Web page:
Donald Trump recently proposed a new US immigration system that uses points, drawing inspiration from the existing Australian and Canadian versions. The stated motivation is the desire to ensure that the United States opens its economic doors to the “highest quality” prospective migrants. Should the Arabian Gulf countries consider a points-based system?
Points-based systems are designed to admit prospective immigrants based on a combination of professional, educational, and socio-demographic criteria, such as years of work experience, postgraduate degrees earned, and age. The primary alternative is an employer-driven system, whereby employers identify the workers they need according to their own criteria, subject to some government regulations.
The Gulf countries basically operate an employer-driven system. But the Gulf versions differ from those seen in some western countries in two notable ways.
First, the regulations are lax by international standards. Under the prevailing US H1B system, employers have to formally demonstrate that US citizens are unable to satisfy the company’s labour requirement. In contrast, in the Gulf countries, a routine medical examination is arguably the strictest requirement.
Second, the Gulf countries’ guest-worker system is designed for migrant workers to work for a certain number of years before returning to their home country. Unlike the US, the system does not include a structured path from temporary work visa to permanent residency, with an eventual offer of citizenship.
Despite this, many guest workers stay for many years, having a profound effect on the labour market and society. Would a points system help Gulf countries realise more desirable outcomes?
A 2011 Migration Policy Institute paper by researchers Demetrios Papademetriou and Madeleine Sumption explains the pros and cons of points and employer-driven systems, lending useful insights to all stakeholders.
The key advantage of points-based systems is that policymakers can easily revise the criteria to maintain control over the inflow of migrants. Moreover, the criteria are in principle based on the factors that yield demonstrated economic and social value to the host country. The criteria’s transparency is also advantageous, since it helps curb corruption from all sides in the application process.
The transparency also has a downside, however, which is that it leads to an underemphasis on valuable but unquantifiable traits, such as soft skills (diligence, courtesy). Moreover, harmonising the criteria across people from different countries can be very challenging – a PhD does not imply the same level of intellectual achievement in all countries, as some have corrupt or weak educational systems.
More importantly, points systems potentially generate unemployed migrants, as they do not typically require job offers. Governments try to combat this by focusing their criteria on skills that are perceived to be in short supply, but civil servants are notoriously poor judges of the economy’s needs and are slow to propose required modifications.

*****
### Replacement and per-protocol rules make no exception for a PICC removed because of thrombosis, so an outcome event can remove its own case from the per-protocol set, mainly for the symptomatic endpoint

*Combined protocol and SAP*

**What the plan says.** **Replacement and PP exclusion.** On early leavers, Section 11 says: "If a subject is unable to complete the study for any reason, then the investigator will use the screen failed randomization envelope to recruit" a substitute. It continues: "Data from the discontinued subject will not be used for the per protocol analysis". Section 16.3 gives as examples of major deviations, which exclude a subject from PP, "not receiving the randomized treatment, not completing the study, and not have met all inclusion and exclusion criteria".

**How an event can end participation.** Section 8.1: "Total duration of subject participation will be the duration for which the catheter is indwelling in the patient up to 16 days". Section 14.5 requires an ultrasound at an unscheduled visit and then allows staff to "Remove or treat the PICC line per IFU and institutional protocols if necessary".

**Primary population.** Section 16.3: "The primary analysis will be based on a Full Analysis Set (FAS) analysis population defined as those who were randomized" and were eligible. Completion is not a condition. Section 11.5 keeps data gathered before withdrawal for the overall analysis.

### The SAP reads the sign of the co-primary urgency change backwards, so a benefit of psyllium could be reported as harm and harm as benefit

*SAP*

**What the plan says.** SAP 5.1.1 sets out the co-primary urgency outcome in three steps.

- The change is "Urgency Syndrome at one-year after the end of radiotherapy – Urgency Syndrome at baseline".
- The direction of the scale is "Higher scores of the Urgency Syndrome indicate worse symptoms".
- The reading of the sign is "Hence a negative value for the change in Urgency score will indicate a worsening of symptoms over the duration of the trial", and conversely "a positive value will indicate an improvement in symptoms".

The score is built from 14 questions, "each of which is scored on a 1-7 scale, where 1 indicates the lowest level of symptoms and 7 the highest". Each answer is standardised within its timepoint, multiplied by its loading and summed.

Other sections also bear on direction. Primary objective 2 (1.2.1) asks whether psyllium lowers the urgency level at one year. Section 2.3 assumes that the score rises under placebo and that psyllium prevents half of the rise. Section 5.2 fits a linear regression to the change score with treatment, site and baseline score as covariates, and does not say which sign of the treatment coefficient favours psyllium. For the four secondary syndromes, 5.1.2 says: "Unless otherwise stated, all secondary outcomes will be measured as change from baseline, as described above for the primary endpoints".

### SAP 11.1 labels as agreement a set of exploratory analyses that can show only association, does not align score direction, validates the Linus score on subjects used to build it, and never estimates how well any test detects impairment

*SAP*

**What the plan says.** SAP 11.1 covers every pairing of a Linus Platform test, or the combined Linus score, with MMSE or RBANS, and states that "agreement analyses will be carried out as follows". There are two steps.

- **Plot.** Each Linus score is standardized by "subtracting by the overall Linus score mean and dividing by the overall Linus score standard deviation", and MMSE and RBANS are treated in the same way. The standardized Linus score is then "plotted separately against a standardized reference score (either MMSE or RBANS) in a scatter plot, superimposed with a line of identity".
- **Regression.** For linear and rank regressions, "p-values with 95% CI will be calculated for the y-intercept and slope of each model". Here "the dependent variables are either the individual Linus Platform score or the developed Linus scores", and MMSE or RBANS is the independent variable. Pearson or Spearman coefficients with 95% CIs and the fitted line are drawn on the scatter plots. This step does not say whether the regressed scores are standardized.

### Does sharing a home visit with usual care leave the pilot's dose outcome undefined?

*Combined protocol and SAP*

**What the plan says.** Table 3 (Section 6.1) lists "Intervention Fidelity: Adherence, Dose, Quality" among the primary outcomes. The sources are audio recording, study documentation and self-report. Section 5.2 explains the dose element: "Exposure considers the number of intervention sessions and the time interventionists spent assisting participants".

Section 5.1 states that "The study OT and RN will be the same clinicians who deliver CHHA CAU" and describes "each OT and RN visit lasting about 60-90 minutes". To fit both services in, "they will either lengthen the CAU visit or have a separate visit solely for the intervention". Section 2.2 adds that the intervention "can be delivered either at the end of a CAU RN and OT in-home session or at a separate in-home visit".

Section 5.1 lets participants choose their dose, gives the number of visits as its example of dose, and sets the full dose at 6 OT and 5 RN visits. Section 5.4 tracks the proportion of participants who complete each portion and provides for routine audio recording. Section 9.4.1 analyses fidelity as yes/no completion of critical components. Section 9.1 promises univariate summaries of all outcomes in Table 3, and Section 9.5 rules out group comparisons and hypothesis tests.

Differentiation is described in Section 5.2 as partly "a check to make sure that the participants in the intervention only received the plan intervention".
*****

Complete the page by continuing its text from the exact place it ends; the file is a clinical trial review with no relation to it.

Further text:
This underlies support for employer-driven systems, which are by definition based on the economy expressing a need for particular kinds of workers. The main criticism is that companies might abuse such a system by using it to access the cheapest labour possible, undercutting the wages that nationals might feel that they deserve, and by using it to exploit migrant workers’ temporary residence, as based on workers’ attachment to their employer.
In an effort to capture the advantages of both systems, some countries, such as the UK, have started to develop hybrids, where workers must satisfy points criteria and have a job offer in hand. Should the Gulf countries consider adopting features of the points system?
As a general point, the ease of employing migrant workers has been a major contributor to the rapid growth experienced by Gulf countries, as the pool of local talent has been insufficient for the needs of labour markets.
However, the needs of the Gulf economy in 2017 differ to those in 1967. In particular, the economic visions stress the importance of improving the skills of citizens. A key mechanism for improving citizens’ abilities is knowledge transfer from migrant workers: observing and learning from skilled, foreign colleagues.
In the past, this channel has been hamstrung by the absence of a path to permanent residency and/or citizenship for foreigners: skilled migrant workers have understandably avoided building the skills of nationals, as they rationally fear for their own jobs. This is not a problem in western countries because they have the security of eventually being permanent residents at least, meaning that employers will not discriminate against them. Therefore, in the quest for more rapid knowledge transfer from migrant workers, Gulf countries should consider making permanent settlement a concrete possibility for foreigners; in fact, Saudi Arabia’s Vision 2030 includes an explicit analogue to the US’ green card system.
If this direction is pursued, then features of a points system may become valuable. For example, in certain growth sectors, requiring evidence that the migrant worker can improve the skills of locals. Potentially more important is the social domain: speaking Arabic; knowledge of social norms; respect for local customs. Critically, there must be an emphasis on continually evaluating the effectiveness of the chosen system, and on making prompt revisions when necessary.